So when will they start to come through? Well, don't expect them today. The Bank's monetary committee is almost certain to hold rates, as indeed will the European Central Bank. There is also a rational reason for delaying action next month too because the Bank would be wise to wait until the Pre-Budget Report, out some time in October. Until you know what is happening to fiscal policy, it makes sense not to change monetary policy. But, come November, given continuing declines in commodity prices, you could see a way to that next cut in rates. That may not happen then, but this timing is plausible if the Bank can see any signs of a sustained downward movement in inflation.

Through next year, we can expect a series of cuts. As this commodity price surge moves out of the base, the month-on-month inflation numbers will look much better. True, the fall in sterling will add to import costs but there wasn't any surge in inflation following the 1992 devaluation. Then, depressed demand stopped higher import prices being passed on to consumers and we can expect the same to happen now. There is even a possibility of inflation undershooting the target next year, an outturn that is barely on most people's radar at the moment. We can cope with that problem as and when it comes.

The trouble is that even rates at 4 per cent or below are not of themselves going to do much to stimulate the economy, for two reasons.

The first is that, if house prices are falling at about 10 per cent a year, it makes little difference that borrowing costs have fallen from, say, 6 per cent to 4 per cent. The second reason is that availability of finance will remain constrained, even when interest rates fall.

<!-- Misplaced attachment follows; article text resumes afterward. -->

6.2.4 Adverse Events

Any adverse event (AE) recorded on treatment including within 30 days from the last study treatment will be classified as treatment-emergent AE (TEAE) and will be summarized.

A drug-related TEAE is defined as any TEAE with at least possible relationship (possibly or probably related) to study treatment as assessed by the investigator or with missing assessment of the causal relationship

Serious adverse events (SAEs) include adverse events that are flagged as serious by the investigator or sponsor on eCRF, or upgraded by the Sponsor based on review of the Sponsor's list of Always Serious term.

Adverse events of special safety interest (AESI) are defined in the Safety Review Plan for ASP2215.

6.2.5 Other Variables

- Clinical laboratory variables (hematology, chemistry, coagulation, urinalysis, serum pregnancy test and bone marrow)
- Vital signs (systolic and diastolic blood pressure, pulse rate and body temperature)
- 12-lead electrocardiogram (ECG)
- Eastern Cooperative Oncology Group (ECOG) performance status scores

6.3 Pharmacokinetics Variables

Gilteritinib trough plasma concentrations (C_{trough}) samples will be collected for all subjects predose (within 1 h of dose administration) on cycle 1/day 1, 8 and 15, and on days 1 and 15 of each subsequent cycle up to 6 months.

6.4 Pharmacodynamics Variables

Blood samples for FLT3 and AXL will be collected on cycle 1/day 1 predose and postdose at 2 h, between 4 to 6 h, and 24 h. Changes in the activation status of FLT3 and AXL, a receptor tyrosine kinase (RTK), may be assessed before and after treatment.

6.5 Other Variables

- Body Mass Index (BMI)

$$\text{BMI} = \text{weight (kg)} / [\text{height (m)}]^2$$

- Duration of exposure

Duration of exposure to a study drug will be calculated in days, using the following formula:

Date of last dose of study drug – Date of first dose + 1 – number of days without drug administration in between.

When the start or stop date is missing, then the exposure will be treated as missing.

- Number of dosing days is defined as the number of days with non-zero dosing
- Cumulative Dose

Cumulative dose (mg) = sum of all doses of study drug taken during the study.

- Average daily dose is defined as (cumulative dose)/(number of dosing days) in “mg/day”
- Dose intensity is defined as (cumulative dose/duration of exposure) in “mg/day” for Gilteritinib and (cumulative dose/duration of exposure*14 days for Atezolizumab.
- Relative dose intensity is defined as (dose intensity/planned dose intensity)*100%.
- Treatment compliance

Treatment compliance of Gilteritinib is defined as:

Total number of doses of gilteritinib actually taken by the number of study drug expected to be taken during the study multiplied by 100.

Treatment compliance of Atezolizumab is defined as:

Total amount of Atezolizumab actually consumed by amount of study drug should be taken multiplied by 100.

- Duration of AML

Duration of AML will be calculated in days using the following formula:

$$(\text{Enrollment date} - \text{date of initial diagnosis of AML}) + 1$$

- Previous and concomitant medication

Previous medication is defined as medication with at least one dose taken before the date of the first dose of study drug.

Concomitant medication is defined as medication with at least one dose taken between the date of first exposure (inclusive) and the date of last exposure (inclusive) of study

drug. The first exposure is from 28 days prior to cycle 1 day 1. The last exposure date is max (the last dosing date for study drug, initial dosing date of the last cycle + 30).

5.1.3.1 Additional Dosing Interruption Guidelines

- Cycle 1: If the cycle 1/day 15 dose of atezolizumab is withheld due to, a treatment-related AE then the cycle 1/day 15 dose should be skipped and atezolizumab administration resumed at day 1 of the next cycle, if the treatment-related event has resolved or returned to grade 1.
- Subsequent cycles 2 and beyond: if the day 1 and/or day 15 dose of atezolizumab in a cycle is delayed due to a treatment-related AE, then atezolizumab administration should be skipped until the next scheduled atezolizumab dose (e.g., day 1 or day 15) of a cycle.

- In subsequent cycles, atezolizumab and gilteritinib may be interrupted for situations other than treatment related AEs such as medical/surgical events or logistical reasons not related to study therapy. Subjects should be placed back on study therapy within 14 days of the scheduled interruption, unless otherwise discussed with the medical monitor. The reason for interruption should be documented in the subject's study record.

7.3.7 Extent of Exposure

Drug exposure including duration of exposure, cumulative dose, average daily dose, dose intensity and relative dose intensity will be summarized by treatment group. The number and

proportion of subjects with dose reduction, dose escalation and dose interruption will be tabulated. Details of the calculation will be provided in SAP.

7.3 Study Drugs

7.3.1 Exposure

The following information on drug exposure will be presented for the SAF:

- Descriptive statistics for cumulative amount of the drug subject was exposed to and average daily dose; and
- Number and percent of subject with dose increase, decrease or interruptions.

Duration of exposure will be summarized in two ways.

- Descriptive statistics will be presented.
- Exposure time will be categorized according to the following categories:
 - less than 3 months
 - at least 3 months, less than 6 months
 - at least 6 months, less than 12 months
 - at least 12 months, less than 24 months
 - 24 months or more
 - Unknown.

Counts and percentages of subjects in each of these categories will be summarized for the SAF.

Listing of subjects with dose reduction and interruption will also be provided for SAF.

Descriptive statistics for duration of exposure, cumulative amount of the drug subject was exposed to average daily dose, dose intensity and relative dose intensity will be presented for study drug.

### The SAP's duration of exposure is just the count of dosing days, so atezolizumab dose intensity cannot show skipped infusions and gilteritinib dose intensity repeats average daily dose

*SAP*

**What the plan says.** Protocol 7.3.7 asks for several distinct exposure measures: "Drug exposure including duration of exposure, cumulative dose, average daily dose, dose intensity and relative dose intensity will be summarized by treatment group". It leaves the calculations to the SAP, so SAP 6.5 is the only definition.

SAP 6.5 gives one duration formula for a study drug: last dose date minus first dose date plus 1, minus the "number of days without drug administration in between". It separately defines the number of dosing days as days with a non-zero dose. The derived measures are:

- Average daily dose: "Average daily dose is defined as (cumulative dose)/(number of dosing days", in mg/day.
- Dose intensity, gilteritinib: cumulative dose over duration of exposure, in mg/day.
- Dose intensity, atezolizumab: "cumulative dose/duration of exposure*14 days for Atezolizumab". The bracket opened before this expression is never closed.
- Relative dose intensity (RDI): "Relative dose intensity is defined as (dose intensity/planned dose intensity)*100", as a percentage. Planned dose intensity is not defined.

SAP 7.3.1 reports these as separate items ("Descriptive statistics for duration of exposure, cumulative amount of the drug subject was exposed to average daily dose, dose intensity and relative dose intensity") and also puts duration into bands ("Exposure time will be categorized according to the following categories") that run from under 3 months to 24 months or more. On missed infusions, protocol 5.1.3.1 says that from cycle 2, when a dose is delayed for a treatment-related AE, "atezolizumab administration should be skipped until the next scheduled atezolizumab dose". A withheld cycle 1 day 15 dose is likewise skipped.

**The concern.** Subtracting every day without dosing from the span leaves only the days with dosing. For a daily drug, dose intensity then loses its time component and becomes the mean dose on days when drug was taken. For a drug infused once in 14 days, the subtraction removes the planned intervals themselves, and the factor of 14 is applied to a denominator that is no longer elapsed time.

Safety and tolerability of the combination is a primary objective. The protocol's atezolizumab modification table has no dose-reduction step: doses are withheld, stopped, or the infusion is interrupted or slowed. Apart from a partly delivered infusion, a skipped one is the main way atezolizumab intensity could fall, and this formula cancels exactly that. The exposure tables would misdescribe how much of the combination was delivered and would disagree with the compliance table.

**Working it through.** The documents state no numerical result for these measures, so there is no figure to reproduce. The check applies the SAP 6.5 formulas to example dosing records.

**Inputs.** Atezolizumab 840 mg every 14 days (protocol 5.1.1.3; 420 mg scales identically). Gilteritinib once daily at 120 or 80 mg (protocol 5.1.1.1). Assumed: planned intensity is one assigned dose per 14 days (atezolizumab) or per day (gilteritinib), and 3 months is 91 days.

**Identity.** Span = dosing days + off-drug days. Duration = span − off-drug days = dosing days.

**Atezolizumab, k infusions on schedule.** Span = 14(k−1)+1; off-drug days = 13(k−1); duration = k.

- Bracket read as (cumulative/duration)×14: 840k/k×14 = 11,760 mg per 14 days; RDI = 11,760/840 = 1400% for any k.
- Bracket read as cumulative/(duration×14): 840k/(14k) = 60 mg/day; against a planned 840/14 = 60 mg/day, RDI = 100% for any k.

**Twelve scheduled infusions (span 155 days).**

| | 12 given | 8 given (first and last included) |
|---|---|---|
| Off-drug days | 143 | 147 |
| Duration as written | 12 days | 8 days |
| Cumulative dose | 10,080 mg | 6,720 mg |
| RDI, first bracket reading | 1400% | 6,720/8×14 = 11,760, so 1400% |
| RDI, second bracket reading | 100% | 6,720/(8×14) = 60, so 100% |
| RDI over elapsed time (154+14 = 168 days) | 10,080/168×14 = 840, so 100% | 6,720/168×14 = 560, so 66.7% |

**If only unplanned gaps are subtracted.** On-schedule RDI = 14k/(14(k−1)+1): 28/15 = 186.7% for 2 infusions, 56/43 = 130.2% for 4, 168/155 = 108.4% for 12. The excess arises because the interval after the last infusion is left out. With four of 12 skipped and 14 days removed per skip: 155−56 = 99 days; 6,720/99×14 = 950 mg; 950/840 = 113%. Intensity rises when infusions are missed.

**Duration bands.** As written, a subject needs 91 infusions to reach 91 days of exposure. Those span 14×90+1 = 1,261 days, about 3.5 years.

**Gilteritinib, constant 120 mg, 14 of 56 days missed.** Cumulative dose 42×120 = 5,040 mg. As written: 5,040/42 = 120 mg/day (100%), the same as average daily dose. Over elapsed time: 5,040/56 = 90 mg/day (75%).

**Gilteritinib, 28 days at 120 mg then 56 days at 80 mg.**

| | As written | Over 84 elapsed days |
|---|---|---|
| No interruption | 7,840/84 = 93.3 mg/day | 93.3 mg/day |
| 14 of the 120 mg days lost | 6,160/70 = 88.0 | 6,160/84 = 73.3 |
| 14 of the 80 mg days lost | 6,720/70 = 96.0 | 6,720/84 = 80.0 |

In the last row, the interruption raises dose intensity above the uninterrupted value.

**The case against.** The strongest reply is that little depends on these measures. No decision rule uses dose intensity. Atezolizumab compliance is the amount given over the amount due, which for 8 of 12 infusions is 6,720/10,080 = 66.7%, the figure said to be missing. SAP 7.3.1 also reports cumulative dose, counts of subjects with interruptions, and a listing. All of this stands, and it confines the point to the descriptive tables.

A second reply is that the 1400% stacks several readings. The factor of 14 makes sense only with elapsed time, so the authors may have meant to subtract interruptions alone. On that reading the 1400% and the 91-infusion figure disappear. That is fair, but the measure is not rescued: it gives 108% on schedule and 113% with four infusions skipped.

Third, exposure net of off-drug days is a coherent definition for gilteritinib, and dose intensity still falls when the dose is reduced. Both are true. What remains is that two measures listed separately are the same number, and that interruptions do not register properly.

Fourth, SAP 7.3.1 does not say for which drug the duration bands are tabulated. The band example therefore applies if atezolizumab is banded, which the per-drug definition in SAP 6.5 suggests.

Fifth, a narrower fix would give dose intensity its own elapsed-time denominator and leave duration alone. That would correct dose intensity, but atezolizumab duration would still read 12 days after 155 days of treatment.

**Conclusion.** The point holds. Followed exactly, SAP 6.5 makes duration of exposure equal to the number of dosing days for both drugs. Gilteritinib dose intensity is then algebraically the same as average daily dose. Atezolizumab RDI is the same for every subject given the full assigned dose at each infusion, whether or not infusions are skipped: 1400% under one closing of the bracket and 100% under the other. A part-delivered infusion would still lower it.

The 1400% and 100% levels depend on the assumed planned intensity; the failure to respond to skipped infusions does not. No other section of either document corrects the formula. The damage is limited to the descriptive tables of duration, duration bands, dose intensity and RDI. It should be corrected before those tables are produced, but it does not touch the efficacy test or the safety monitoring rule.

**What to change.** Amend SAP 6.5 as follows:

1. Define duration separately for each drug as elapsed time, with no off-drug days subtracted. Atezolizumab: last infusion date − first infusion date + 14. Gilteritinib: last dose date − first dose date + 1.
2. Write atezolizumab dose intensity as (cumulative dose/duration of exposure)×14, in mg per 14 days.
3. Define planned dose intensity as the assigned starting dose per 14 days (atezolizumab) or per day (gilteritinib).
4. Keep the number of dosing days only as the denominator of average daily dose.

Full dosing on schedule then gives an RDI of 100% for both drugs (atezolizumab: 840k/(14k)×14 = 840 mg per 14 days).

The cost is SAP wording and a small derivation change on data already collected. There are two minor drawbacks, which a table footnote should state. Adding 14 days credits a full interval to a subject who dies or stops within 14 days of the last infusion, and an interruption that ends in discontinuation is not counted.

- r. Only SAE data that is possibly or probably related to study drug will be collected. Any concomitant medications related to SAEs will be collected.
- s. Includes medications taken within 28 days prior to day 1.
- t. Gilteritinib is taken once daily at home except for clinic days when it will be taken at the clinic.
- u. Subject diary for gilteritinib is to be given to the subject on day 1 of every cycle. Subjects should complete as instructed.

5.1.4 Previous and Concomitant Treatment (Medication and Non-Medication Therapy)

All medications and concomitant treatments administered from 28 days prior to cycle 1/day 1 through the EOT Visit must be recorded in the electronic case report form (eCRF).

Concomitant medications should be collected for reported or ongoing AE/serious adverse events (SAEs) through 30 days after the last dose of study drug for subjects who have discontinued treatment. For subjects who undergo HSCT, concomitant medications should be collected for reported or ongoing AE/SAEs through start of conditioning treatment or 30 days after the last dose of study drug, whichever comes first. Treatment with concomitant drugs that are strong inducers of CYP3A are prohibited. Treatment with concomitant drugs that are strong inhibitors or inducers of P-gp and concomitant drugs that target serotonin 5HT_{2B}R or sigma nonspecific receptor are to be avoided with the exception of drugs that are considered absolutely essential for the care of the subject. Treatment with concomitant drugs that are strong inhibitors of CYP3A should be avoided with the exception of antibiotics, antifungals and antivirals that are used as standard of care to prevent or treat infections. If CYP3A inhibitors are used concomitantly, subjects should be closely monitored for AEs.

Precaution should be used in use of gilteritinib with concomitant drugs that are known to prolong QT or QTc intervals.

As far as the former is concerned, there is discouraging experience from Japan in the 1990s. Zero rates there did not revive the economy, partly because asset prices kept falling and partly because the banks were so stuffed with bad debts that they did not have the funds available to take on new debts, even sound ones.

There is something of that problem now, though the breakdown in the banking mechanism stems more from the ending of the mechanism where banks can securitise their mortgages and sell them on, rather than them having bad debts on their books. The other main difference is that we do have some inflation, whereas Japan in the early 1990s did not. So we should not assume that the other G7 countries, including the UK, will have a similar lost decade with hardly any growth at all. We can, to some extent, inflate our way out of the debt burden; indeed we already are doing that.

We will hear a great deal more about the latter problem in the coming months. There is the immediate issue as to whether the Bank's Special Liquidity Scheme should be extended to new mortgages but, behind that, there is the even bigger one about the ability of the banks to provide adequate funds not just for the housing market but for the business community. You don't want banks showering money on would-be borrowers as has been the case, but equally you don't want credit-worthy projects not being funded because of structural problems within the banking system. Quite how this will be resolved, or can be resolved, is really most unclear.

Meanwhile, the sensible thing to focus on is the mood of consumers. If, despite Alistair Darling's strictures and the OECD's gloom, consumption remains stable and even grows a little, it is hard to see a deep recession. A long period of very slow growth looks much more likely.